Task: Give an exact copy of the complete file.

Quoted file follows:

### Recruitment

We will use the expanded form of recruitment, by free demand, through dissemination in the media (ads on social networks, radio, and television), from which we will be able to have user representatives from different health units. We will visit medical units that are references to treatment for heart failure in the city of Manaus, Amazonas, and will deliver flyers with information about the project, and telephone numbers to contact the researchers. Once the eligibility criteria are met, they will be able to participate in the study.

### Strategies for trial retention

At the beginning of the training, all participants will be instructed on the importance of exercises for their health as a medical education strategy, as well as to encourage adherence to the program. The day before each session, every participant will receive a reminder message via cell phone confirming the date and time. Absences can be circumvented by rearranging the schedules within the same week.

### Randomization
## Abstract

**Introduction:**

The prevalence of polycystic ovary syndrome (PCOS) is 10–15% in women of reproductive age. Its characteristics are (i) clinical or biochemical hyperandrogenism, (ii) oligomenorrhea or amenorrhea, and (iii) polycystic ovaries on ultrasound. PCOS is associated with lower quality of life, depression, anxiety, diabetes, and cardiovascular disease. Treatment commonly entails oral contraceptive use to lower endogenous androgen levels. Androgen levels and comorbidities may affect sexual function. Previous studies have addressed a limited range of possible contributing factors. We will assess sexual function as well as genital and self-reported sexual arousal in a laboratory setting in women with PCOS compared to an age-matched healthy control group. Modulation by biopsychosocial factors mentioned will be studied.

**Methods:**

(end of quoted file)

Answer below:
### Recruitment

We will use the expanded form of recruitment, by free demand, through dissemination in the media (ads on social networks, radio, and television), from which we will be able to have user representatives from different health units. We will visit medical units that are references to treatment for heart failure in the city of Manaus, Amazonas, and will deliver flyers with information about the project, and telephone numbers to contact the researchers. Once the eligibility criteria are met, they will be able to participate in the study.

### Strategies for trial retention

At the beginning of the training, all participants will be instructed on the importance of exercises for their health as a medical education strategy, as well as to encourage adherence to the program. The day before each session, every participant will receive a reminder message via cell phone confirming the date and time. Absences can be circumvented by rearranging the schedules within the same week.

### Randomization
## Abstract

**Introduction:**

The prevalence of polycystic ovary syndrome (PCOS) is 10–15% in women of reproductive age. Its characteristics are (i) clinical or biochemical hyperandrogenism, (ii) oligomenorrhea or amenorrhea, and (iii) polycystic ovaries on ultrasound. PCOS is associated with lower quality of life, depression, anxiety, diabetes, and cardiovascular disease. Treatment commonly entails oral contraceptive use to lower endogenous androgen levels. Androgen levels and comorbidities may affect sexual function. Previous studies have addressed a limited range of possible contributing factors. We will assess sexual function as well as genital and self-reported sexual arousal in a laboratory setting in women with PCOS compared to an age-matched healthy control group. Modulation by biopsychosocial factors mentioned will be studied.

**Methods:**